The NFL’s Pro Bowl has always gotten short shrift in the American sports world. Part of it has to do with the timing of the game: coming a week after the Super Bowl, the Pro Bowl usually is a pretty anticlimactic end to the season. Another part of it has to do with the nature of the game itself: unlike baseball, where winning the All Star game actually means something (the winner gets home field for the World Series), in football the Pro Bowl is meaningless. And lastly, you have the players themselves: many all-stars refuse to come, and those that do never seem to play all that hard because no one wants to get injured in a meaningless game.
But I’m here to defend the Pro Bowl. Sure, I don’t care about it much, either. But it’s here, and there are a few good reasons to watch it:
1) It has good rules. In the Pro Bowl, receivers cannot go into motion, you cannot have more than two wide receivers, defenses cannot blitz, pressing or bumping is not allowed, you cannot use a 5-6 cornerback set, and you must be in a 4-3 defense. In spite of all that (or, more likely, because of it), the Pro Bowl is usually lightning fast and offense oriented. And the lack of intentional grounding rule, coaches challenges and booth reviews make it actually fun to watch.
2) It’s kitschy! For the past 30 years, the Pro Bowl has taken place in Hawai’i, so there’s plenty of gorgeous HD shots of the islands, along with music straight from a 1970s playlist: Blondie’s “The Tide Is High”, The Safari’s “Wipe Out”, and the theme to Hawaii 5-0… and the whole thing is sponsored by State Farm! See, it’s like that Brady Bunch special already! And everyone’s in tacky Hawai’ian shirts, too! How awesome! If only they showed Al Michaels and Cris Collinsworth with mai tais in their hands!
3) Even the commercials are good! Well, they’re not “good”, but it’s funny to see all the ads from broke-ass, third-tier companies that couldn’t afford to buy airtime during the playoffs or Super Bowl. Castrol? Cash4Gold? A commercial for Whitman’s Sampler? Seriously? Did I just see that?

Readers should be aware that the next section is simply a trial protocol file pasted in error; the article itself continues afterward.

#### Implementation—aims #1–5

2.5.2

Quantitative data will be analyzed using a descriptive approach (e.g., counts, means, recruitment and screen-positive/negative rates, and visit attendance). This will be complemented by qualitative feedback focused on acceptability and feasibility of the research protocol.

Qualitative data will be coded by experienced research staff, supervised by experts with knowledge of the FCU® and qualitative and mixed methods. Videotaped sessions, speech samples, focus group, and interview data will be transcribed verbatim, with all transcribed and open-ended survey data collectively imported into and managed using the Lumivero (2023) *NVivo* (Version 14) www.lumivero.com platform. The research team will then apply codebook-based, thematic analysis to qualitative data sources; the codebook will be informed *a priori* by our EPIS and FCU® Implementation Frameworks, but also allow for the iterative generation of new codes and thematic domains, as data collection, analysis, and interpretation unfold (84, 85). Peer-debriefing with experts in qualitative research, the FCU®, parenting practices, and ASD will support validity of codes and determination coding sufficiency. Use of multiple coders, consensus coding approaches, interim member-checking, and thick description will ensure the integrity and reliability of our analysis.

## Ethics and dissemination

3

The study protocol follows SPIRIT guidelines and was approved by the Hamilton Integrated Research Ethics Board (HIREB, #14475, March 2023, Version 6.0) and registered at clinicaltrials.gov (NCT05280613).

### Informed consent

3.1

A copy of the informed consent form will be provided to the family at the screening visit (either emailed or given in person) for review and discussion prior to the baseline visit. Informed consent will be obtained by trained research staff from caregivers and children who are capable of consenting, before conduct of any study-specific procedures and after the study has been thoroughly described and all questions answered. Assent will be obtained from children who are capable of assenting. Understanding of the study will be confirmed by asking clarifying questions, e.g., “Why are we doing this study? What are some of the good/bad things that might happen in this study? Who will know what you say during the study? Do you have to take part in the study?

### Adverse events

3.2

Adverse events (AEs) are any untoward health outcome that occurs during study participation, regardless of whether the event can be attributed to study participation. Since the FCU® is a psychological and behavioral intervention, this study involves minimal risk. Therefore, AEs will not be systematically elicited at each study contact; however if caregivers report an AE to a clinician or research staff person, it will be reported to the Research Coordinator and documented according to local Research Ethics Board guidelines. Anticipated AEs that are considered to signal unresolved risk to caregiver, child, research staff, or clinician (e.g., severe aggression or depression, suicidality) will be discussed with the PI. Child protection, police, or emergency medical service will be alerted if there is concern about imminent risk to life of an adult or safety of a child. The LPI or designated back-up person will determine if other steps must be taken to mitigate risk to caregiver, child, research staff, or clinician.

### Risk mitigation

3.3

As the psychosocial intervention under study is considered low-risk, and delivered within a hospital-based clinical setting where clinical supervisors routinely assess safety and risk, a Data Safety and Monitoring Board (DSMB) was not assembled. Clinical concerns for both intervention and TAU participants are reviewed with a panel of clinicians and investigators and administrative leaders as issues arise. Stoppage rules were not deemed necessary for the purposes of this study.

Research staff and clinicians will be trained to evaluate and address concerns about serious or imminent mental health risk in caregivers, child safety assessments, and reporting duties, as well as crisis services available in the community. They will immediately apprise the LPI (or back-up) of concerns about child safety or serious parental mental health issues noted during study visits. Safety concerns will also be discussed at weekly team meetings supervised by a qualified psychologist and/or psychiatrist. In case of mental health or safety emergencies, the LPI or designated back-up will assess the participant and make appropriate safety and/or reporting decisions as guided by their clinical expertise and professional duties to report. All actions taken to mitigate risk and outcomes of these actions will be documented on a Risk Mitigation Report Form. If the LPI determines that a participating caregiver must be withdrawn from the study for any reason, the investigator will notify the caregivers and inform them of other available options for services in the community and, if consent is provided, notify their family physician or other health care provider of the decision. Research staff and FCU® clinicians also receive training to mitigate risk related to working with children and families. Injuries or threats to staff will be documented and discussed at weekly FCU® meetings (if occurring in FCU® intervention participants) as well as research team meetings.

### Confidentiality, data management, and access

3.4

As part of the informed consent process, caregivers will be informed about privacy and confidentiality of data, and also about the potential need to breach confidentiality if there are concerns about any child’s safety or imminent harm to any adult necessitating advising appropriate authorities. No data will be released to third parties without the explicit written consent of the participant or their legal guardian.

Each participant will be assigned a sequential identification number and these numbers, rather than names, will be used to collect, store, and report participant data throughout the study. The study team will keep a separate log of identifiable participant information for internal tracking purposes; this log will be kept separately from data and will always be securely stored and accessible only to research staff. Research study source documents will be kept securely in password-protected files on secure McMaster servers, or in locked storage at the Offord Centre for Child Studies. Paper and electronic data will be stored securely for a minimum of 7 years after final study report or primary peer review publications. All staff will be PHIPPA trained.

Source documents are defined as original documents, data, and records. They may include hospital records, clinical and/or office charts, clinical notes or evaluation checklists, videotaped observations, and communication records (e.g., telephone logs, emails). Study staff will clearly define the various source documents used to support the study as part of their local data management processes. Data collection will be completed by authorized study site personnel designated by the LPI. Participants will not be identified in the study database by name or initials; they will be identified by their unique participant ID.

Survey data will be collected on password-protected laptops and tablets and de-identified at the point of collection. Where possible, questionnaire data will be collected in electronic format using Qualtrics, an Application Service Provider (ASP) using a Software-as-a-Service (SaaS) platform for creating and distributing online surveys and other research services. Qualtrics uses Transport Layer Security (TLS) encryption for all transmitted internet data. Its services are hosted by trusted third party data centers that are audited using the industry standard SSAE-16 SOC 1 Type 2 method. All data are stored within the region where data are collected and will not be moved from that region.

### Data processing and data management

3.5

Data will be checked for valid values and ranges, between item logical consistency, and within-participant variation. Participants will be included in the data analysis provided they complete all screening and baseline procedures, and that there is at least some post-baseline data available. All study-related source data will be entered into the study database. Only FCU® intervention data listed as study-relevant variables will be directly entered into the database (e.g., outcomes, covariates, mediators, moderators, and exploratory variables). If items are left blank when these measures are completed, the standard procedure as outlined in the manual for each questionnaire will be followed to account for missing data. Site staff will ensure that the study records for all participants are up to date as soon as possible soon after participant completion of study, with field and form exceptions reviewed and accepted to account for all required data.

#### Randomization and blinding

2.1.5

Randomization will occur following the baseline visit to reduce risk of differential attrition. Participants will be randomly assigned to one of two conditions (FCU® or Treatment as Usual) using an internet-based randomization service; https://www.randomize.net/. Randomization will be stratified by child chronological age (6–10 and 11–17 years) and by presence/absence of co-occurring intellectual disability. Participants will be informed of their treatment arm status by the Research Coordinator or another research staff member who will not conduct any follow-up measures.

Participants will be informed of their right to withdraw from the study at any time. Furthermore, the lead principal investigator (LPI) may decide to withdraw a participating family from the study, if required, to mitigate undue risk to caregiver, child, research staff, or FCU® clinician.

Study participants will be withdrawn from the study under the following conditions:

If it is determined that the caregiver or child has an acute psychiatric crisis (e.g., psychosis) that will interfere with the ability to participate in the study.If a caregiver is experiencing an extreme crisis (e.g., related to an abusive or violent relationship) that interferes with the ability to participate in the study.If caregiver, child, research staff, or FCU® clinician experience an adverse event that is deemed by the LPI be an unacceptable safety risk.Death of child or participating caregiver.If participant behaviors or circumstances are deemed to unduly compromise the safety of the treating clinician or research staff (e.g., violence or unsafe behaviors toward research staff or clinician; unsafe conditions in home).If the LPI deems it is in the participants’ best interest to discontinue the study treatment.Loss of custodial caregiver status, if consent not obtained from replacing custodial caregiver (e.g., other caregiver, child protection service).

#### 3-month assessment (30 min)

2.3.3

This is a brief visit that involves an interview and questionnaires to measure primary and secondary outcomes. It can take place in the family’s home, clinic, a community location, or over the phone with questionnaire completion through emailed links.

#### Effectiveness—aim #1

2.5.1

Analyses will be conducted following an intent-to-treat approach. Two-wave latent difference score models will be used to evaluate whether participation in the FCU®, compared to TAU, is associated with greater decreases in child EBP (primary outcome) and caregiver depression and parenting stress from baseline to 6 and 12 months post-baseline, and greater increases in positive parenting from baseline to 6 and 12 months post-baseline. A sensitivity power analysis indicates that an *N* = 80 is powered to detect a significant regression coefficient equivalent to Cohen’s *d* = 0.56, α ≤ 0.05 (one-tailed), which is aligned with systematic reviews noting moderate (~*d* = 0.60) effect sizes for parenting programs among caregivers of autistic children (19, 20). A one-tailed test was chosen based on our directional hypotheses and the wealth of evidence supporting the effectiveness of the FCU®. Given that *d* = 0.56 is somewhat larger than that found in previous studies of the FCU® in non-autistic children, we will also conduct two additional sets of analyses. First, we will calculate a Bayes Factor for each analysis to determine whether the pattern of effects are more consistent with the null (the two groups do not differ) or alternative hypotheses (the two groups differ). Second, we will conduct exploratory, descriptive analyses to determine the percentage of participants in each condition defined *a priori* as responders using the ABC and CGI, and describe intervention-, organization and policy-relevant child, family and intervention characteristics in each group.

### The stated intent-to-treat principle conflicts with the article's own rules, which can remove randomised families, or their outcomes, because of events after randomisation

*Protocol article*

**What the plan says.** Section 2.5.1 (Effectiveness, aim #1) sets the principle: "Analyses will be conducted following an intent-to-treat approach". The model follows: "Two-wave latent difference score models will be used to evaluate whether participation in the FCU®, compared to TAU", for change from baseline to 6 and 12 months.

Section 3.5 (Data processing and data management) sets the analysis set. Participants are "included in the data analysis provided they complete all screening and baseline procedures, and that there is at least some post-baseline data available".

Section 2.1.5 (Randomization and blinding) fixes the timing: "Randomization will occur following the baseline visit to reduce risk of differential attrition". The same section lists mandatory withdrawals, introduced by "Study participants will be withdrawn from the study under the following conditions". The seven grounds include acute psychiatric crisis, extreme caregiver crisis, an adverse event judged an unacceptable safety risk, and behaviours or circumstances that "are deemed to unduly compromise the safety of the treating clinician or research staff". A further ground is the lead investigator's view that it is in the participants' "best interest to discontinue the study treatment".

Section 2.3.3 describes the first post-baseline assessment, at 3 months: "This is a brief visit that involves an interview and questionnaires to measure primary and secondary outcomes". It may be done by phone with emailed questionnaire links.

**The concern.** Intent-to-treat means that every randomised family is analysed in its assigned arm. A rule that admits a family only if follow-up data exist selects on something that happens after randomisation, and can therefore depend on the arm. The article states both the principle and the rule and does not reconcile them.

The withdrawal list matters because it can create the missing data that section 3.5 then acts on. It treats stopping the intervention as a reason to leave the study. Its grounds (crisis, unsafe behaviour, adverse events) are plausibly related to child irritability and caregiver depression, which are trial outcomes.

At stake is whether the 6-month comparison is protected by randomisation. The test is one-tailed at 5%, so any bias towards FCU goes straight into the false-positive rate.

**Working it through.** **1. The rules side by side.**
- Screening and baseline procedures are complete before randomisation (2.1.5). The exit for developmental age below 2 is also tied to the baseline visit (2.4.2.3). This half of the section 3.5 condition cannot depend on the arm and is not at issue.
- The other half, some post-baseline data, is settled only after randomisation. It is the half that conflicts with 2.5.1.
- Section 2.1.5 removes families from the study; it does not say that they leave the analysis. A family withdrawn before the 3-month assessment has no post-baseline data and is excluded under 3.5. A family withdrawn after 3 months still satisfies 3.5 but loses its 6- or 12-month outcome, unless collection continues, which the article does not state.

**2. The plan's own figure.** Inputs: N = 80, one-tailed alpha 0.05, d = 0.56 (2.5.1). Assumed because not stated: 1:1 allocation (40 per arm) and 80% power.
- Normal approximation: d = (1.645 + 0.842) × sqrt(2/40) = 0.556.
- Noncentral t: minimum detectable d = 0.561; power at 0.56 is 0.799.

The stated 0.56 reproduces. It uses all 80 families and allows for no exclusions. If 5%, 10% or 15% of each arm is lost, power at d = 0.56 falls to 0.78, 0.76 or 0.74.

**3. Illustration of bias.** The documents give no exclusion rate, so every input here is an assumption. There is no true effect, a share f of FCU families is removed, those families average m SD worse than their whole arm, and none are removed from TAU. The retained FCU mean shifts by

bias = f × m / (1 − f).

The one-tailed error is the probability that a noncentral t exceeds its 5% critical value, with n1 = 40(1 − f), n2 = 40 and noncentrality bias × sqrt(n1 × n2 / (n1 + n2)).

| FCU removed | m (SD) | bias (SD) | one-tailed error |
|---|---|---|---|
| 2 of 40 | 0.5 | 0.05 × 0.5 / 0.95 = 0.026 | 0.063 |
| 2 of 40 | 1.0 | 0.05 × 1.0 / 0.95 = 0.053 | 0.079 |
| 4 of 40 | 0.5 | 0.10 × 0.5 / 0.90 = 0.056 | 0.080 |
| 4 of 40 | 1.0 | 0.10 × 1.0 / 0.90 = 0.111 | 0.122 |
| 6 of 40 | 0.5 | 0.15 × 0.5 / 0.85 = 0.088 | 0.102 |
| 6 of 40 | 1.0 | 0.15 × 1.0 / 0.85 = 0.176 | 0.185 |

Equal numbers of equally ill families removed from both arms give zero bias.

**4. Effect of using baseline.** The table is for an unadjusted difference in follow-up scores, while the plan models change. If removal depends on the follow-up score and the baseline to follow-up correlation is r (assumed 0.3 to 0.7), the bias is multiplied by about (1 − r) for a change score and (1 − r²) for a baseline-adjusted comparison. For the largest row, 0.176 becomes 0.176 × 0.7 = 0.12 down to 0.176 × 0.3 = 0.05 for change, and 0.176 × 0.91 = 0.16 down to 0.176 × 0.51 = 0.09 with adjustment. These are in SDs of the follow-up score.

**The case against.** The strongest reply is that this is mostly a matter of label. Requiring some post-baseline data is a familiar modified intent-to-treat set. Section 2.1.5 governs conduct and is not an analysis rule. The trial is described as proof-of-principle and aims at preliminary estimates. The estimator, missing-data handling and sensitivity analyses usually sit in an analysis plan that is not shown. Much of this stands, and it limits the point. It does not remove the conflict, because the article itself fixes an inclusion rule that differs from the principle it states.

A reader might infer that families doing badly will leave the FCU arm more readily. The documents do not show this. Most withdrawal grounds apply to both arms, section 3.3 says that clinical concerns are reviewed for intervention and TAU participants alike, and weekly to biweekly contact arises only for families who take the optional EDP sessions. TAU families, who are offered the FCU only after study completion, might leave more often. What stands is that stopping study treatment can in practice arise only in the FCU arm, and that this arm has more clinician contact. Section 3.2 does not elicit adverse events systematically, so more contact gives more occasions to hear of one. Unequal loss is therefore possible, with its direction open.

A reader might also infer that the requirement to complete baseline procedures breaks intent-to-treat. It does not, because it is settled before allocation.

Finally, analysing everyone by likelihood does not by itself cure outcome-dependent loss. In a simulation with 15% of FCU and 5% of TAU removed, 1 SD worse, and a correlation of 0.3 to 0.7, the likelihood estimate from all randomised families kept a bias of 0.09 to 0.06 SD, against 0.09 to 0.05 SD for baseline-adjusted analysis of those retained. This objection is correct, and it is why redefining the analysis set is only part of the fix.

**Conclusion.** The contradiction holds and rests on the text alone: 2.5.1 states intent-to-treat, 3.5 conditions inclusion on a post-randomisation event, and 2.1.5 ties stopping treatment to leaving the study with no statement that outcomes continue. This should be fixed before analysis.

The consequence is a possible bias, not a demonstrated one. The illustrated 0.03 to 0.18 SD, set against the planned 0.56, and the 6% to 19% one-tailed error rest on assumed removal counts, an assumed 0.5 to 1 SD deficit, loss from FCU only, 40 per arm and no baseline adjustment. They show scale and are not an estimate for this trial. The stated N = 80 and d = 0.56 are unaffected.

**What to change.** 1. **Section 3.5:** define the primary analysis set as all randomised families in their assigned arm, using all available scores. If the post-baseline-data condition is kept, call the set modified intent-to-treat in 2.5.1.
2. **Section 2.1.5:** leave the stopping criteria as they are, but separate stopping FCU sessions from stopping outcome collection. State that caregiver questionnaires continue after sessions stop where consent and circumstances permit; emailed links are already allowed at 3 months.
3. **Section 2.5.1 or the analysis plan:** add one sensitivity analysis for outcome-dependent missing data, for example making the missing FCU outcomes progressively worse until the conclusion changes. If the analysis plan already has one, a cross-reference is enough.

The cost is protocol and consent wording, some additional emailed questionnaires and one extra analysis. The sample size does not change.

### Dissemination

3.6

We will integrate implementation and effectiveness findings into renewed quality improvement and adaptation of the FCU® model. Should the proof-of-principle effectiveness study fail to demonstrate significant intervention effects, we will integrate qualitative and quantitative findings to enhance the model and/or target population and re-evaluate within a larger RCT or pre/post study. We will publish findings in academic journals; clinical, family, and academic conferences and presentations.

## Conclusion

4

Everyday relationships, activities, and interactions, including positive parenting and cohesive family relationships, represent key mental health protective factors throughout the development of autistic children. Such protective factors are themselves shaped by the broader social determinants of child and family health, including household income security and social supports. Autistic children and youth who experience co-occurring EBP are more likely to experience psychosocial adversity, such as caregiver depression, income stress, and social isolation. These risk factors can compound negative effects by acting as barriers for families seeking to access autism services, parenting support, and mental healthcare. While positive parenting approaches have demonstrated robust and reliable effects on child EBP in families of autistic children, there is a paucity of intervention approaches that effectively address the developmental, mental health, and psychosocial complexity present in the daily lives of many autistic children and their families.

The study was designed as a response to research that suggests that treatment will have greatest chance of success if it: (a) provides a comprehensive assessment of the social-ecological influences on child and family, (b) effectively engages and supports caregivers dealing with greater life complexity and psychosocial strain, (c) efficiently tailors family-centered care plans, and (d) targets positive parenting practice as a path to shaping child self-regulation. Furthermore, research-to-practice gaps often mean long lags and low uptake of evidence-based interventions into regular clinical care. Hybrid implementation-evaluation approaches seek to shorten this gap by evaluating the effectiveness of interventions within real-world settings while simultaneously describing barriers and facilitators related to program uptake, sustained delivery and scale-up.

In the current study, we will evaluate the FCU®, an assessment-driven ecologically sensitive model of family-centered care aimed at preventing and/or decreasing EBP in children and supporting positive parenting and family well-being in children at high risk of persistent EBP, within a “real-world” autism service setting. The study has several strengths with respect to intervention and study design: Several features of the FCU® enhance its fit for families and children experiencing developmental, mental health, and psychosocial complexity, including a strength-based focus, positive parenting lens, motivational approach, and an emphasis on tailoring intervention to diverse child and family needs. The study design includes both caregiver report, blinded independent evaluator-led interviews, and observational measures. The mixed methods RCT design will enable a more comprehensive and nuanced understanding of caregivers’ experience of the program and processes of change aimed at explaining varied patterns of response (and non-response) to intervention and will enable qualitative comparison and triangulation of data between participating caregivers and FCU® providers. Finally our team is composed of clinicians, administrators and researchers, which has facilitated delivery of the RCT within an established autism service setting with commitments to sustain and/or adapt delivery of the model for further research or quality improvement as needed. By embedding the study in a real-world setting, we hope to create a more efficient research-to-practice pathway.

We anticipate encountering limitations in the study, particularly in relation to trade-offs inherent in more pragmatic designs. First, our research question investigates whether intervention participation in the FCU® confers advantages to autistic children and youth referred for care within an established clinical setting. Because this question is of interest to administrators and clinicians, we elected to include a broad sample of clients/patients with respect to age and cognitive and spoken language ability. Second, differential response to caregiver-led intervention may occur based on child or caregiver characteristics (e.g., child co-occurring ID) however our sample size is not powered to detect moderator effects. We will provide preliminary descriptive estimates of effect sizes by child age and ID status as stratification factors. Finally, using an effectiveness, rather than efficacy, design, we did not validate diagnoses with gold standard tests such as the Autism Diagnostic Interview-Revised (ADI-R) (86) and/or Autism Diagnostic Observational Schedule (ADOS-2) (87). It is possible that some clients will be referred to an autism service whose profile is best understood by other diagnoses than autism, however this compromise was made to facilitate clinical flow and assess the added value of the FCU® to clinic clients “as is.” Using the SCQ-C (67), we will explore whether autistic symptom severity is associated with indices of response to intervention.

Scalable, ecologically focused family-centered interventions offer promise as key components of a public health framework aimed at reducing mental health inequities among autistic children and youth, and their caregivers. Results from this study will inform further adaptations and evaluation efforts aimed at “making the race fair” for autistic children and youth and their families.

4) It’s miked! During the regular season and playoffs, teams jealously guard every single play in their playbooks. When coaches call the plays in, they even cover their mouths so that lip readers or videographers hired by the opposition won’t be able to tell which play is coming up. But since no one really cares in the Pro Bowl, throughout the game they’ll run the raw feed from the QB or sideline, so you know exactly what play they’re going to run. It’s pretty cool hearing Peyton Manning scream “32-Flapjack-Up Their Bums- Trip 2-Right Side-Hound Dog-Left!” It’s even cooler overhearing the coordinators call in the plays to the helmet receivers. It’s also kind of cool for Cris Collinsworth to break down what everything means for us, then see it actually happen.
5) Players like it. Oh sure, players moan about going to the Pro Bowl, especially once they’ve gone a few times. But many players see the Pro Bowl as a reward, a nice vacation to end the season. Next year’s Pro Bowl will be in Miami, and players have said that they really prefer Hawai’i over south Florida… and you can see why. Most players can go to Miami any time they want. And since the Miami Dolphins and Tampa Bay Bucs are already there, many players go there during the regular season. Dragging the wife, kids, and eight relatives to South Beach isn’t nearly as fun as Hawai’i. Many (smart) players also use the Pro Bowl as a kind of networking event. In a sideline report from Sunday’s game, Peyton Manning rattled off the names of at least four players that he didn’t know very well a week or so ago, but now knows much better… thanks to the Pro Bowl. The NFL has traditionally put all the players up in a secluded hotel, so it’s only a handful of tourists, the players and their families. The Pro Bowl is a place where they can let their hair down and just talk with other players.
6) This is it. Yes, the NFL Combine is coming up, followed by the draft. There’s some excitement there, sure. But let’s face it: the Pro Bowl is the last time we’ll see real sports on TV until the following August. Sure, I’ll take a half-hearted interest in March Madness, and I’ll probably spend at least one lazy Saturday afternoon in June drinking a few beers and watching a Braves game… but it’s just not the same.